- Once the manufacturers complete the relevant portion of their clinical trials, they have to complete the analysis of the data from the studies to understand how safe the vaccine is and how well it works in the clinical trial participants. The FDA will work closely with each manufacturer to ensure this data analysis is robust and meets regulatory standards. After manufacturers analyze their clinical trial data, they will compile the information and may request an emergency use authorization (EUA) or submit for approval a biologics license application (BLA), as appropriate, for this young population to the FDA.
- When a completed request for EUA or approval has been received by the FDA, the agency will carefully, thoroughly and independently examine the data to evaluate benefits and risks and be prepared to complete its review as quickly as possible, likely in a matter of weeks rather than months. However, the agency’s ability to review these submissions rapidly will depend in part on the quality and timeliness of the submissions by manufacturers.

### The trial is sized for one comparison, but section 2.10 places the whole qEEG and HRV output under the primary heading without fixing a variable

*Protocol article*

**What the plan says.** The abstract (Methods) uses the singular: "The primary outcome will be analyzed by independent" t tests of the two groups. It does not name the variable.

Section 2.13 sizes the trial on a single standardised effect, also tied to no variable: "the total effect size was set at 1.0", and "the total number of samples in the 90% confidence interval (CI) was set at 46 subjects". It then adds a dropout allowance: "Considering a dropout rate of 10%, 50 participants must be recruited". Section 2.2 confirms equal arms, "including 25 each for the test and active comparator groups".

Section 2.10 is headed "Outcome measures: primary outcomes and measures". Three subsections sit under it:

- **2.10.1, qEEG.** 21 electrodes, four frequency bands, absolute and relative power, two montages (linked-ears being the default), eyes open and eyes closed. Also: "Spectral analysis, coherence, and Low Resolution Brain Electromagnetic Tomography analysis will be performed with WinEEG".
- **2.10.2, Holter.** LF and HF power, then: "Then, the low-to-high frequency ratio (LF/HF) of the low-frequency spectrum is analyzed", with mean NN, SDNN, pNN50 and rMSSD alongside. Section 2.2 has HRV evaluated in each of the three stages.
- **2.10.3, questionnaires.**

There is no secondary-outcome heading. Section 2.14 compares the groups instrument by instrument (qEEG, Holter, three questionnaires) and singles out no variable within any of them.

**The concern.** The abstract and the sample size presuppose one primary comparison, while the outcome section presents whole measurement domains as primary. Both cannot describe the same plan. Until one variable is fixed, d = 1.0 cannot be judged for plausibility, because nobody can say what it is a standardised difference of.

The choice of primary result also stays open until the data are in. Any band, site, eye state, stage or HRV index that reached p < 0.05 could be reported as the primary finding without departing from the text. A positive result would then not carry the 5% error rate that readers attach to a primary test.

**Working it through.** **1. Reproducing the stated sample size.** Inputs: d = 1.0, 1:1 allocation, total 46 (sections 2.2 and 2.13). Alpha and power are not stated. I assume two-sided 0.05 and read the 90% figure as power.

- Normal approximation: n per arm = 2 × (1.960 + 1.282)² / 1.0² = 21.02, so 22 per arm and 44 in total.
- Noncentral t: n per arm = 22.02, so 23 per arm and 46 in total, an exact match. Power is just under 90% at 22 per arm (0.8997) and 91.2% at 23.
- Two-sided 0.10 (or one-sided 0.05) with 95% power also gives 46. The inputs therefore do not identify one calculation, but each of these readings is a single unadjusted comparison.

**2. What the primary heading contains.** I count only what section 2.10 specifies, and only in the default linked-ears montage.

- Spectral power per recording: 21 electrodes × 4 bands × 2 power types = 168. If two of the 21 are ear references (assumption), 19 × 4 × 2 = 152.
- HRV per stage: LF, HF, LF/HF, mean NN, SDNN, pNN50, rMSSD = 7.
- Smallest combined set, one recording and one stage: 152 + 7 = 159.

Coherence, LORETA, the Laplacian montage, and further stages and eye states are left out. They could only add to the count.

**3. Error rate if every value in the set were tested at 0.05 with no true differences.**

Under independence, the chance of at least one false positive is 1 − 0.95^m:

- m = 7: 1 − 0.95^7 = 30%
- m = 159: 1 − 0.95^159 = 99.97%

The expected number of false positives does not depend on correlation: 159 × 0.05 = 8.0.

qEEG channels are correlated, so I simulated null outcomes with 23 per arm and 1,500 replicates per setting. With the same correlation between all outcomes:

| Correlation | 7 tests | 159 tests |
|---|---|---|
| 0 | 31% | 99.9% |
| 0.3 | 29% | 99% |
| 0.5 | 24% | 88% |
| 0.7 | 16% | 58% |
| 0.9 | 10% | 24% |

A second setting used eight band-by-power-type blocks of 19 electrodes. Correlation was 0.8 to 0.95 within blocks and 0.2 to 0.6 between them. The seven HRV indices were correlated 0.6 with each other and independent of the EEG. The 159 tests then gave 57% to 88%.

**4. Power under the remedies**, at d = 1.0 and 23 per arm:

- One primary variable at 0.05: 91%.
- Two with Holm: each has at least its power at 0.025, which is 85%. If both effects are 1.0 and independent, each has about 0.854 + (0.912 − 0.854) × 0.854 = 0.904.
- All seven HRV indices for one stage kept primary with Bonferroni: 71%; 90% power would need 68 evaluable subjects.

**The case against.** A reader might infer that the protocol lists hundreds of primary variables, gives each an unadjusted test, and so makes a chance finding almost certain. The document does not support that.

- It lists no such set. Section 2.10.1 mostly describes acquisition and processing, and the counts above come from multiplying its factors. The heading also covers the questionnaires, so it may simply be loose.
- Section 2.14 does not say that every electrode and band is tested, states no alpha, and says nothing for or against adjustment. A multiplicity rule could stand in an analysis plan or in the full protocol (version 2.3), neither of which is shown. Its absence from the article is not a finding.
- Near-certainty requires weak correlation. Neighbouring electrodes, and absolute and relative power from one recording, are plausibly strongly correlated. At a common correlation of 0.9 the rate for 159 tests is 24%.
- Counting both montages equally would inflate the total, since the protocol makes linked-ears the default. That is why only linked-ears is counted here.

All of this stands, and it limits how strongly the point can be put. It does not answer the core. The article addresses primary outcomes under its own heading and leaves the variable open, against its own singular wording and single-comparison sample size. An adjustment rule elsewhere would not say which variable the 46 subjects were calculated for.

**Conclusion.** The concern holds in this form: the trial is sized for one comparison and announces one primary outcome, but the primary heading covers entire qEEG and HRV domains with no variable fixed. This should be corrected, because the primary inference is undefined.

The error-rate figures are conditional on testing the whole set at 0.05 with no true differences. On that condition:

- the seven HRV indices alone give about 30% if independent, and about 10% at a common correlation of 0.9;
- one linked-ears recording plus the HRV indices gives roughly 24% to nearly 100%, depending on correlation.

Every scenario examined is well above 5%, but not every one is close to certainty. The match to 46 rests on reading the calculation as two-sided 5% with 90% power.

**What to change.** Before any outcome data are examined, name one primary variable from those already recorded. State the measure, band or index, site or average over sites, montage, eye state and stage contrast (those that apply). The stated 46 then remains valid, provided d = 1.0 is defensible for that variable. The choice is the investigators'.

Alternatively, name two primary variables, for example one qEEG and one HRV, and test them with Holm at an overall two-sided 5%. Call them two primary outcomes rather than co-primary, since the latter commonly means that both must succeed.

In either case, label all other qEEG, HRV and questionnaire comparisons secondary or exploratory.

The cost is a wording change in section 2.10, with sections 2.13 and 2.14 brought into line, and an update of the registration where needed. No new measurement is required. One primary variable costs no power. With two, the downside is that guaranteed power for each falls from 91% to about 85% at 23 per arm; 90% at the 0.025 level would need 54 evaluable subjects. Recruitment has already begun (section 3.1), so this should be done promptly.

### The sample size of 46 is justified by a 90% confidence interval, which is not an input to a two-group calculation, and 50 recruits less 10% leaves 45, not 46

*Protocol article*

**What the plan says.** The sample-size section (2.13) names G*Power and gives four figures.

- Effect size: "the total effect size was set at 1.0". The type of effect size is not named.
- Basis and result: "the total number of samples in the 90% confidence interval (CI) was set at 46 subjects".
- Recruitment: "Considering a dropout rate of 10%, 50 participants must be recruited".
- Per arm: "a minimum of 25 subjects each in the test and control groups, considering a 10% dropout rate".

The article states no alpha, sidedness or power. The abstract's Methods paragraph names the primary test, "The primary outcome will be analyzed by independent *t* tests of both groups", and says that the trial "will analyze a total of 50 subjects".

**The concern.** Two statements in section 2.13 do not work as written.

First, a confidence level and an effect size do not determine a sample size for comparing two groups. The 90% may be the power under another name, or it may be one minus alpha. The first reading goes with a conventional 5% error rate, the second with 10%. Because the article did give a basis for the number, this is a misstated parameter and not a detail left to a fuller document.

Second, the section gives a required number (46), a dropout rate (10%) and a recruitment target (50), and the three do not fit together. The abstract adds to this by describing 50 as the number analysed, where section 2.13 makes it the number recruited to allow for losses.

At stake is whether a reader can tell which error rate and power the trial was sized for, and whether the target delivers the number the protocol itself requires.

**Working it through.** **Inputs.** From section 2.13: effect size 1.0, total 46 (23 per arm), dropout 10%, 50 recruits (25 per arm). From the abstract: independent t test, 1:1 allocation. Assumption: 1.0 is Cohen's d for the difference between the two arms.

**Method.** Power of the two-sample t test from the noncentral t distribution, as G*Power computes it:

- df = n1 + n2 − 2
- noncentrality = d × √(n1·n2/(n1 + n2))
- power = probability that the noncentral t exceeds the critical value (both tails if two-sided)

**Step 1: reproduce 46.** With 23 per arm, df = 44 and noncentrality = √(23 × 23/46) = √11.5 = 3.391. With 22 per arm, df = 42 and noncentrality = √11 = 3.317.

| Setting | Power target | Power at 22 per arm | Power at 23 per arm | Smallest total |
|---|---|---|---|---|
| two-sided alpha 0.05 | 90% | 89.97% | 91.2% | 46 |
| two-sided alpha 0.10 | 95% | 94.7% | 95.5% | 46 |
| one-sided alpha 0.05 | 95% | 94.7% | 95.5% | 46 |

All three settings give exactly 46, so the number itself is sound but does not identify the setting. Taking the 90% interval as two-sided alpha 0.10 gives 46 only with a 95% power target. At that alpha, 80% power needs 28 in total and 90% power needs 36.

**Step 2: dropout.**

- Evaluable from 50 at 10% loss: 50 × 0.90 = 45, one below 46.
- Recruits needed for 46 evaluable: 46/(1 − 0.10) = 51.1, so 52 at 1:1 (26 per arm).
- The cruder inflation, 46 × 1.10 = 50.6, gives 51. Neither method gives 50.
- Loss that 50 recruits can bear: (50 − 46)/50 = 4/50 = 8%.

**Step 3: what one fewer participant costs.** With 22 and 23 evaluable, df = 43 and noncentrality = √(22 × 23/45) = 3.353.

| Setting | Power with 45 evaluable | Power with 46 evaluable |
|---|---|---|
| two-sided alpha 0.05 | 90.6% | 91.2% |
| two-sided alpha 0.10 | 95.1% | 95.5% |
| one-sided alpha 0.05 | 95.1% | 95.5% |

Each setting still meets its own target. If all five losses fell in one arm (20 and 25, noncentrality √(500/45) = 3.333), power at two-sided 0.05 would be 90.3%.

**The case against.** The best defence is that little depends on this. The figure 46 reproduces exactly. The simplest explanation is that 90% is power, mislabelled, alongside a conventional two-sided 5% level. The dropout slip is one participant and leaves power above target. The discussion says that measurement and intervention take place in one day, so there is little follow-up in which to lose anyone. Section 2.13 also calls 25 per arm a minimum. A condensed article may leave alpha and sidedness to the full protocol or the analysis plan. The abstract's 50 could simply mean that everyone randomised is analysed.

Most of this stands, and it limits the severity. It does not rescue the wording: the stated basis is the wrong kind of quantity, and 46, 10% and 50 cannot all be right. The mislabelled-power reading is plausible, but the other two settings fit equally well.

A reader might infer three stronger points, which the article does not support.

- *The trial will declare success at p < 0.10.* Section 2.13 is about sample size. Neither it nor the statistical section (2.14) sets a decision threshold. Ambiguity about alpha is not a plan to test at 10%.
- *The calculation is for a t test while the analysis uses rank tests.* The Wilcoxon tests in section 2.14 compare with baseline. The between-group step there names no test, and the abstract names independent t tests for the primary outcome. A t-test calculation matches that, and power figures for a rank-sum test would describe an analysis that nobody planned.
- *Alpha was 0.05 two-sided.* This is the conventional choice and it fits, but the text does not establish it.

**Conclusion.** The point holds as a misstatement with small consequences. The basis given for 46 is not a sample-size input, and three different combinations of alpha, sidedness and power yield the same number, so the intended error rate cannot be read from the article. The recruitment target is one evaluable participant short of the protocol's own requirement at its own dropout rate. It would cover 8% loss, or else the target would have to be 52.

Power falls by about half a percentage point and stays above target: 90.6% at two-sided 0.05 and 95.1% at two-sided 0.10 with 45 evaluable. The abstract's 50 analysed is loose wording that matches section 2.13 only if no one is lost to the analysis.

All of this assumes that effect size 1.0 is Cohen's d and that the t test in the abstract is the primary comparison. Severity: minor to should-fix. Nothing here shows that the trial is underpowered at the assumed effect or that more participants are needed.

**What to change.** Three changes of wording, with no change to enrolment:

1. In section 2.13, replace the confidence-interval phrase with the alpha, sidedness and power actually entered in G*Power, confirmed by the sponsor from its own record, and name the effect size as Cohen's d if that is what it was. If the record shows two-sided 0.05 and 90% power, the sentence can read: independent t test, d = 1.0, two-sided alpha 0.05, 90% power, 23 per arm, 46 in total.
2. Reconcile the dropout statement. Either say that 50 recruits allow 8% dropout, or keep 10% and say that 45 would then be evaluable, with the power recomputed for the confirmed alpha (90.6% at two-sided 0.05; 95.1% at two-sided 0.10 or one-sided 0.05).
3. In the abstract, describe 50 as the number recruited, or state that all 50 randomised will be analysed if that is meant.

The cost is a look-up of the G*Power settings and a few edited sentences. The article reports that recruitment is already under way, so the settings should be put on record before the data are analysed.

Just like every vaccine decision we’ve made during this pandemic, our evaluation of data on the use of COVID-19 vaccines in children will not cut any corners. Conducting clinical trials to determine an appropriate vaccine dose in children requires additional work over that done in the adult studies, including ensuring that the vaccine dosage and formulation strength used is the appropriate one from the perspective of safety and generating an immune response. Our multi-disciplinary teams of doctors, scientists, statisticians and other experts will thoroughly assess this complex data in making any determination about COVID-19 vaccines in young children. We may also consult with our Vaccines and Related Biological Products Advisory Committee on any questions that warrant a public discussion by external experts. Importantly, once a decision to authorize or approve a vaccine for a younger population has been made, the Centers for Disease Control and Prevention’s Advisory Committee on Immunization Practices will meet to discuss further clinical recommendations.